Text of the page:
Wednesday, October 28, 2015

Life on a Maypop

Maypop fruit - REK
On a WOLF school field trip to Wilson's Creek Battlefield, a student gave me a tiny caterpillar to identify later. After we passed a set of passionflower vines entangled in shrubs, I put a maypop fruit in my bag. When I returned home I found the caterpillar had escaped and was hanging on the fruit. Under magnification the white spots glistened like silver. Short of time, I sent it off to Kevin Firth who identified it as Euptoieta claudia, the variegated fritillary.

Purple passionflower- REK
Just by chance the captive caterpillar had found itself in my bag with one of its several host plants.  It is only fitting that the beautiful caterpillar has an equally beautiful host plant, purple passionflower, Passiflora incarnata.  Also called maypop, the flowers are long gone, replaced by the fruit whose popping sound when you step on them is the source of this common name.

We are feeding the caterpillar leaves of yellow passionflower, Passiflora lutea, until we can return it to its "owner."  Hopefully the supply of leaves will hold out until it pupates.  It will wander off its leaves and find a spot to hang on, spinning a silk thread and then enclose (form its chrysalis).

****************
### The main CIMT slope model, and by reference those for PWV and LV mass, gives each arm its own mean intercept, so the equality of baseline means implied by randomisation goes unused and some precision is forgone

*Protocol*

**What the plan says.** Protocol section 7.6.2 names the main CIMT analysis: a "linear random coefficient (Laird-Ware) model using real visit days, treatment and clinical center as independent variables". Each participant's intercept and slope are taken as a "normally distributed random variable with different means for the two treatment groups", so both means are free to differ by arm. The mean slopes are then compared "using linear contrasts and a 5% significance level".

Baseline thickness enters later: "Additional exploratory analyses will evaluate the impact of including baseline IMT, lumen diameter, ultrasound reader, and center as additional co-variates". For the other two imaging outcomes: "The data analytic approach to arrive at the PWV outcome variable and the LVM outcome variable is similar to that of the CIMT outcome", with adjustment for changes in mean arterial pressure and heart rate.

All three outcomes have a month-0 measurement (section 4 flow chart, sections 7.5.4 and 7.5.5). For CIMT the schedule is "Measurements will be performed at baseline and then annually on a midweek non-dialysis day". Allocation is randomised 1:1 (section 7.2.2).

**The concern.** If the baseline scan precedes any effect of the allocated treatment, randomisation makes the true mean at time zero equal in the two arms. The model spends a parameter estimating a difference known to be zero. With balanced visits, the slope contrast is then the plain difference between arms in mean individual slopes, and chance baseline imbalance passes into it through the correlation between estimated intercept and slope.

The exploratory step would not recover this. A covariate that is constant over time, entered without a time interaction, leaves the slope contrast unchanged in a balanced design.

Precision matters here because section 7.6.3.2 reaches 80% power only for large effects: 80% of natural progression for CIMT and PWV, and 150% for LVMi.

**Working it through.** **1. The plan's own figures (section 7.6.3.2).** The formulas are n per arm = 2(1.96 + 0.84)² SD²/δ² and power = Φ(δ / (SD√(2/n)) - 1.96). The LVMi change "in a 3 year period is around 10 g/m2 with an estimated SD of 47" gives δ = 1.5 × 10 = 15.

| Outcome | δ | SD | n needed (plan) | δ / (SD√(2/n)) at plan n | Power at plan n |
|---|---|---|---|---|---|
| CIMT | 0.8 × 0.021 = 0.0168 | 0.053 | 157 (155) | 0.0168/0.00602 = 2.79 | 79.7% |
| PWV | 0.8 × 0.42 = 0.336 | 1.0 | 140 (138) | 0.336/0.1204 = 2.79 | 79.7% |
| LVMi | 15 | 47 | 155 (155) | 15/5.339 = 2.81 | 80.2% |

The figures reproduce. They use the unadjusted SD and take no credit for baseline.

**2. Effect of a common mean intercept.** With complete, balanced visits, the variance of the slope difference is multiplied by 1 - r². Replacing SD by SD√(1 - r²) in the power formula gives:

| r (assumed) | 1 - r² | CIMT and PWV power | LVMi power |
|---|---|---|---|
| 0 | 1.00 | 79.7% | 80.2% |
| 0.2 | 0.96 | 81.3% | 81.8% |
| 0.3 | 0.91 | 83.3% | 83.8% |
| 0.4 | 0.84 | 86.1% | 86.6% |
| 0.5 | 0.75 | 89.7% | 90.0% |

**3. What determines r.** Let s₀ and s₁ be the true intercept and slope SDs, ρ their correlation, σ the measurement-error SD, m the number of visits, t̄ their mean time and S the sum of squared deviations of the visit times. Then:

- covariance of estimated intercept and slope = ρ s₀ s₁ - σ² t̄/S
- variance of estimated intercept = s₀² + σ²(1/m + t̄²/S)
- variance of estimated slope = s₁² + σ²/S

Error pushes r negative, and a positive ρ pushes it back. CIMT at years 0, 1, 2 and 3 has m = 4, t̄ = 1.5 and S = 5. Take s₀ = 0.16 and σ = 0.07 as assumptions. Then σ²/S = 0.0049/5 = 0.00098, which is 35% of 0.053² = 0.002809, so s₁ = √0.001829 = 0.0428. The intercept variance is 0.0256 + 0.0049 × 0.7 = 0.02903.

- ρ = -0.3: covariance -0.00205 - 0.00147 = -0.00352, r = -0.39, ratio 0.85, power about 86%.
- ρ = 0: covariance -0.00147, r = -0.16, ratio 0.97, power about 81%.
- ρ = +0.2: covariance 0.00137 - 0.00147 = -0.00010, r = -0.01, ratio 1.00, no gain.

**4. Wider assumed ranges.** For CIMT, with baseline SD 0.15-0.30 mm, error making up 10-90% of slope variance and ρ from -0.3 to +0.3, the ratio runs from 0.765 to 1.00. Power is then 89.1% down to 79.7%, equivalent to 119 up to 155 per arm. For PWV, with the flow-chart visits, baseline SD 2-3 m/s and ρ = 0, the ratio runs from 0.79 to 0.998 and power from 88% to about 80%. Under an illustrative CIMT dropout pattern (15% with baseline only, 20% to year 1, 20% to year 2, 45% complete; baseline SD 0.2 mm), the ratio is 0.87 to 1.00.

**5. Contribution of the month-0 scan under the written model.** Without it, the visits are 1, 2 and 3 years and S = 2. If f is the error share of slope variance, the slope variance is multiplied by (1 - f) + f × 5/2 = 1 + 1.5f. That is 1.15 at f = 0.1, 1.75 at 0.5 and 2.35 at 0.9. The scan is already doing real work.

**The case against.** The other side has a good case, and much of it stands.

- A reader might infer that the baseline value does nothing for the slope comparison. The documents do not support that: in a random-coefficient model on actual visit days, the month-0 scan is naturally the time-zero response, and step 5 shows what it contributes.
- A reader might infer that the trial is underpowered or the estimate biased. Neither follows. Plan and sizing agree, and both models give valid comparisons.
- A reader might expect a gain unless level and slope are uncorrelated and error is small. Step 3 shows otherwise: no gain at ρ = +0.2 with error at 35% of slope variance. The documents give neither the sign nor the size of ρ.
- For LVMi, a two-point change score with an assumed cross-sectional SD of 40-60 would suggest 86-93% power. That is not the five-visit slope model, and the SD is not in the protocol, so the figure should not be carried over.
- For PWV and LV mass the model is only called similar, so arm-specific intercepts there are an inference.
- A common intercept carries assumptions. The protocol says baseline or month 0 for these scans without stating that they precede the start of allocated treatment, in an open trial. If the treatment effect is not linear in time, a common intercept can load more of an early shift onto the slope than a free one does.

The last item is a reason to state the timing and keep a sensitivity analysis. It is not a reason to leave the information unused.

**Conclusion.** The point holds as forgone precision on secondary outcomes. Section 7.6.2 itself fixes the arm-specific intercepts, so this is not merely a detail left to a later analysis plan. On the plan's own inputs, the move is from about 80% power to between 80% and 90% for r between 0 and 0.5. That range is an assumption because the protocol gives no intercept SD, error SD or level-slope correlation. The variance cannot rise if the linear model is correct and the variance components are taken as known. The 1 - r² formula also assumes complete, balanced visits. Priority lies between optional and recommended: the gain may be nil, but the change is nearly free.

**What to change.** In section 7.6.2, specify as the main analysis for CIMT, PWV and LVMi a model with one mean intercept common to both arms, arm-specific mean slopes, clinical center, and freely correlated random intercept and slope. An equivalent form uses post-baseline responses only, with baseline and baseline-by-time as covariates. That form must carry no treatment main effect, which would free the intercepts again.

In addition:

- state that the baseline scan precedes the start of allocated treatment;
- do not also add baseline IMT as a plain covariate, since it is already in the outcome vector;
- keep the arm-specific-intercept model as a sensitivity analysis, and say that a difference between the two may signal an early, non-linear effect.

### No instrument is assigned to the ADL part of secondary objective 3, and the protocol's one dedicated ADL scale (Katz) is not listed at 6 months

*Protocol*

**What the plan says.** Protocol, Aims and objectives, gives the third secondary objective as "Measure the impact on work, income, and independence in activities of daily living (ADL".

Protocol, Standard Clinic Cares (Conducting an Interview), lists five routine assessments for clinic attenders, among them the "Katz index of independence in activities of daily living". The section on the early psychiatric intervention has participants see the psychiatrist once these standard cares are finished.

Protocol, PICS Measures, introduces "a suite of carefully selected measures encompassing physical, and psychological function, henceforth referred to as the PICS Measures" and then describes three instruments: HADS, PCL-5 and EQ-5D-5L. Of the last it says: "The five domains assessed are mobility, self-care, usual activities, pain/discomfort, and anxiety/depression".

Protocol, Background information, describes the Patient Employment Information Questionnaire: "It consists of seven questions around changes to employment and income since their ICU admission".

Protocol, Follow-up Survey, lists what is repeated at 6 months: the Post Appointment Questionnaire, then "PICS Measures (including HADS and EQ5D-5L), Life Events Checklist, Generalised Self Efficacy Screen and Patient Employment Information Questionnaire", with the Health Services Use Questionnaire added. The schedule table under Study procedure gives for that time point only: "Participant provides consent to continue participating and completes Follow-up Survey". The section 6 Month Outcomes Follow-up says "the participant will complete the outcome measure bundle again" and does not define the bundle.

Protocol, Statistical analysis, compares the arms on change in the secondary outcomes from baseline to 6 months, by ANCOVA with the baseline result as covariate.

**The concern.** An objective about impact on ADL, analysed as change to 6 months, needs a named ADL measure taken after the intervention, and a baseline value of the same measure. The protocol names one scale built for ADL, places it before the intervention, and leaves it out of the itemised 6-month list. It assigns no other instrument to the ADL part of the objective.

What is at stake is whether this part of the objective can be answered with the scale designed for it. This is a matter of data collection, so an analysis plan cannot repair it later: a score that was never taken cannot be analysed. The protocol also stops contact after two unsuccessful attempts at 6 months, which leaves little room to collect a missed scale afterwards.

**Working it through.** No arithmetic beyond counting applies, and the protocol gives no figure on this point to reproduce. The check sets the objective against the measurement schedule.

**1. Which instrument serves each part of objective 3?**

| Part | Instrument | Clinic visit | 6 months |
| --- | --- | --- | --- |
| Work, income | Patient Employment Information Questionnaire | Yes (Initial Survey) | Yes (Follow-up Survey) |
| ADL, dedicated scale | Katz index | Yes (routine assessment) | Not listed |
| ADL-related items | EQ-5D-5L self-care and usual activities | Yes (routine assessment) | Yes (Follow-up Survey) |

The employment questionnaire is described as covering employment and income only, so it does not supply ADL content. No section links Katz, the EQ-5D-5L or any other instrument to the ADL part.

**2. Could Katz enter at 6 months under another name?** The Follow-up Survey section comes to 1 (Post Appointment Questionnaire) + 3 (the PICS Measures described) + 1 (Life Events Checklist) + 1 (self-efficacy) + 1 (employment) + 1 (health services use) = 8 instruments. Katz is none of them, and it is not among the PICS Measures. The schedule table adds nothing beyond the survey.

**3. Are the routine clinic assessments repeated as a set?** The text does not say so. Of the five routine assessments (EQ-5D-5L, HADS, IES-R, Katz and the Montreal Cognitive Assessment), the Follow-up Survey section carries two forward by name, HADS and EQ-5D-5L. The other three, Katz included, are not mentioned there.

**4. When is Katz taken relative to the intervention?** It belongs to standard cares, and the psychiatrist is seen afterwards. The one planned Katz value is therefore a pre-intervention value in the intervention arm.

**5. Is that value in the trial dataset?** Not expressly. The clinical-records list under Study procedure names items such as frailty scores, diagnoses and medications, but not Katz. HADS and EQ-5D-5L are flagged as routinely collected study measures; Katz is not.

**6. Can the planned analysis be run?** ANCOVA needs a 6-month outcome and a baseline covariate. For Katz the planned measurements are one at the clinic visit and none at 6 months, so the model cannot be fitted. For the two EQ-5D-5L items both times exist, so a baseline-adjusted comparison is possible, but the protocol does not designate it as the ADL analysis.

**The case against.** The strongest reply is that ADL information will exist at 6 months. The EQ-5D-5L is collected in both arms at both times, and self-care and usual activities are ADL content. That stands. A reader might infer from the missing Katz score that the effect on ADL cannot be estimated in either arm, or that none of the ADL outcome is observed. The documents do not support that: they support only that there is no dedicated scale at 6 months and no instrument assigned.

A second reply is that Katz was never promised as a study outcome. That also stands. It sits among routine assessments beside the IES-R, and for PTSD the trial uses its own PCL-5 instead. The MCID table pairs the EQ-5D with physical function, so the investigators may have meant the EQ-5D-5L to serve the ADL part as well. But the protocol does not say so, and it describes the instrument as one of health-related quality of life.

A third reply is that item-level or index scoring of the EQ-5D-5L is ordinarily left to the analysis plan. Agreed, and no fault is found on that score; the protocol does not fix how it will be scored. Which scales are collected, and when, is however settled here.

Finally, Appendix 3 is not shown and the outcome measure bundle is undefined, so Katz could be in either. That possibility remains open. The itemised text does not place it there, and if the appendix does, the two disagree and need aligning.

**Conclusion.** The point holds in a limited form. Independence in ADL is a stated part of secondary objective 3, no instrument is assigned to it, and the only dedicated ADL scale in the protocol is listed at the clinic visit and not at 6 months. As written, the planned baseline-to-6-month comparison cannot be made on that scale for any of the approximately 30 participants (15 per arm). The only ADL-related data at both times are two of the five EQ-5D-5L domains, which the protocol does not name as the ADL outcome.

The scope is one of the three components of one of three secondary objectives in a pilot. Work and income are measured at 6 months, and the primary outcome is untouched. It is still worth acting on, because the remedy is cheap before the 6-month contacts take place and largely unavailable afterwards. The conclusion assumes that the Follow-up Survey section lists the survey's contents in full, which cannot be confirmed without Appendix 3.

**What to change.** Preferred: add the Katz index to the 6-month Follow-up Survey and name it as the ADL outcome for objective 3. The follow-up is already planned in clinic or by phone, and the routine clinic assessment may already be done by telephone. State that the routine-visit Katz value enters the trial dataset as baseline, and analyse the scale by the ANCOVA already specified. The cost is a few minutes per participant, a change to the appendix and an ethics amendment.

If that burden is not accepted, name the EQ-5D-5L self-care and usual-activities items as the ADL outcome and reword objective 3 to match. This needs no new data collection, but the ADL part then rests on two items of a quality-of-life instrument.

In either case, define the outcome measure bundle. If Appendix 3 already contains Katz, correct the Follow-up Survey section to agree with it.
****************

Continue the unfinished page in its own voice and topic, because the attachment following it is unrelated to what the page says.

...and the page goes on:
Dorsal view - Bob Moul
Chrysalis - Carla Kishinam-CC

This spectacular caterpillar produces an even more beautiful chrysalis, glistening white with black and orange bumps.  The wings are under the chrysalis covering and yet seem to be ready to fly away at any second. Once it emerges, it overwinters as an adult.
Variegated fritillary - Bob Moul
A week later our caterpillar formed its chrysalis. When we started to move it to safety 8 hours later the chrysalis started a continual wiggling.  The interesting part is when I shined a small flashlight directly on it, the wiggle abruptly stopped and didn't start again. Now 6 days later I put it in the sun and it started dancing again for this video.

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